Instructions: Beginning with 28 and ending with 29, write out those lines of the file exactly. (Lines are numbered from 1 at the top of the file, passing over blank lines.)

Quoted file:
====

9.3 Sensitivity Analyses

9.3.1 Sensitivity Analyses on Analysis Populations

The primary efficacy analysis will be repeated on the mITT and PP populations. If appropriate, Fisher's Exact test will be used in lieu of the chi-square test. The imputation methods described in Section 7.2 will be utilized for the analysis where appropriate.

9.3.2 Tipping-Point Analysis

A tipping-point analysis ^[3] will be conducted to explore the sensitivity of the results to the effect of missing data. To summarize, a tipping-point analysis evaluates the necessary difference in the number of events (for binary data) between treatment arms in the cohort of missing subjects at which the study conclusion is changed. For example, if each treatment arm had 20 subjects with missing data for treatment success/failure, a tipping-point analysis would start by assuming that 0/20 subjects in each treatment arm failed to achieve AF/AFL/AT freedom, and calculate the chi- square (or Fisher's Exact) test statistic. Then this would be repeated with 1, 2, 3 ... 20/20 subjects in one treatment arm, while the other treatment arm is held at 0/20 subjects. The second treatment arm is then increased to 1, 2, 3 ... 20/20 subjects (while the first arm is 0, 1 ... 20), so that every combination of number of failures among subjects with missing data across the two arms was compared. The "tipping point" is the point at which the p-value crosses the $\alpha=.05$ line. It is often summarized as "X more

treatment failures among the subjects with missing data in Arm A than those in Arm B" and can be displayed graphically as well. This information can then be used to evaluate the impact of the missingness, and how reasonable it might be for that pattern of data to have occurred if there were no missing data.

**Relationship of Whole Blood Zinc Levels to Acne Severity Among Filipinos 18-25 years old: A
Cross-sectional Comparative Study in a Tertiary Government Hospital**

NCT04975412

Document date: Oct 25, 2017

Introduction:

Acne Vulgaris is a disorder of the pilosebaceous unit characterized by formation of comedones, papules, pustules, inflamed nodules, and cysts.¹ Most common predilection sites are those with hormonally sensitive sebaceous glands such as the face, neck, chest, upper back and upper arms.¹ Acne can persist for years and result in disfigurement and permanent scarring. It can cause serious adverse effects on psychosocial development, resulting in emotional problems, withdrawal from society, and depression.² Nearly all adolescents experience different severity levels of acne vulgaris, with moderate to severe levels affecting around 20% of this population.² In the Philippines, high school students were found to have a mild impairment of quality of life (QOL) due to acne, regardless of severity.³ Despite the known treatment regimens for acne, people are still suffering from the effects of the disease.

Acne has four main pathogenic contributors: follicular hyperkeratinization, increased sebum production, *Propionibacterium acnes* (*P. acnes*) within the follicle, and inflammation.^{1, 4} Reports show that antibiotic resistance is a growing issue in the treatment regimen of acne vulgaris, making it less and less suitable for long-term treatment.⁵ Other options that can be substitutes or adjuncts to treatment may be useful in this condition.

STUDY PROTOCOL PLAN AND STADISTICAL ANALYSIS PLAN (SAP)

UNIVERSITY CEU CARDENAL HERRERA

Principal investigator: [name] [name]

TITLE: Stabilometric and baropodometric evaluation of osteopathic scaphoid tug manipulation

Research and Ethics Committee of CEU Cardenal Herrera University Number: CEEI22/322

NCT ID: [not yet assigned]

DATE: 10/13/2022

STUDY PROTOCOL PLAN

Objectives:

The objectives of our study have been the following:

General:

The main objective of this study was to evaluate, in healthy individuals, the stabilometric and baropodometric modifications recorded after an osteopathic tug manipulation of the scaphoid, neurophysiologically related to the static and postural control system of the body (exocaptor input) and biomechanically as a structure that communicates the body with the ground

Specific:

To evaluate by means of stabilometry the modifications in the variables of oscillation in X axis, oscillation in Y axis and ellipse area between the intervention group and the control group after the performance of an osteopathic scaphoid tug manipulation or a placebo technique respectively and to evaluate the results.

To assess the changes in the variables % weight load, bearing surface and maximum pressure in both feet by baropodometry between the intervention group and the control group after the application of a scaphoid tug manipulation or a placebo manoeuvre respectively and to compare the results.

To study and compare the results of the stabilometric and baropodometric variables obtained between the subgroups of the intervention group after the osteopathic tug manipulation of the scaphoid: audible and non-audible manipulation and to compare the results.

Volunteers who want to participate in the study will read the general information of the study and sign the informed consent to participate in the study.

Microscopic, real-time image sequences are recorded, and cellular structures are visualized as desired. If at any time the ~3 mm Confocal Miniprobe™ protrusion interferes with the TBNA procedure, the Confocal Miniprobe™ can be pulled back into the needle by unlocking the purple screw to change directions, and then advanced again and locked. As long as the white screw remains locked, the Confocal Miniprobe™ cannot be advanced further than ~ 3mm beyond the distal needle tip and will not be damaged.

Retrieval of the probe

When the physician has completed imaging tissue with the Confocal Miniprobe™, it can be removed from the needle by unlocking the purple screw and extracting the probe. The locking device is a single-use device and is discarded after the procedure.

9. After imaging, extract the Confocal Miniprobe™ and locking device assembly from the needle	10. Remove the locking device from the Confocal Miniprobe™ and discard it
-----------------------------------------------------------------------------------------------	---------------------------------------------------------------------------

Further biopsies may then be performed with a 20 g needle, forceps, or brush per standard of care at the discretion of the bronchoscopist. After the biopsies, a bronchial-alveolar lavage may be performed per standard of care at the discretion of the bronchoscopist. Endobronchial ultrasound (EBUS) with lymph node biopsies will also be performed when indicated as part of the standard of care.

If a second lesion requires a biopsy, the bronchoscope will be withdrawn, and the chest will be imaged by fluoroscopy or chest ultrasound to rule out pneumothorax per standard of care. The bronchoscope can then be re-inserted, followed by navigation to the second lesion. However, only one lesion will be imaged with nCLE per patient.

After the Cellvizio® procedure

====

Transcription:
To assess the changes in the variables % weight load, bearing surface and maximum pressure in both feet by baropodometry between the intervention group and the control group after the application of a scaphoid tug manipulation or a placebo manoeuvre respectively and to compare the results.

To study and compare the results of the stabilometric and baropodometric variables obtained between the subgroups of the intervention group after the osteopathic tug manipulation of the scaphoid: audible and non-audible manipulation and to compare the results.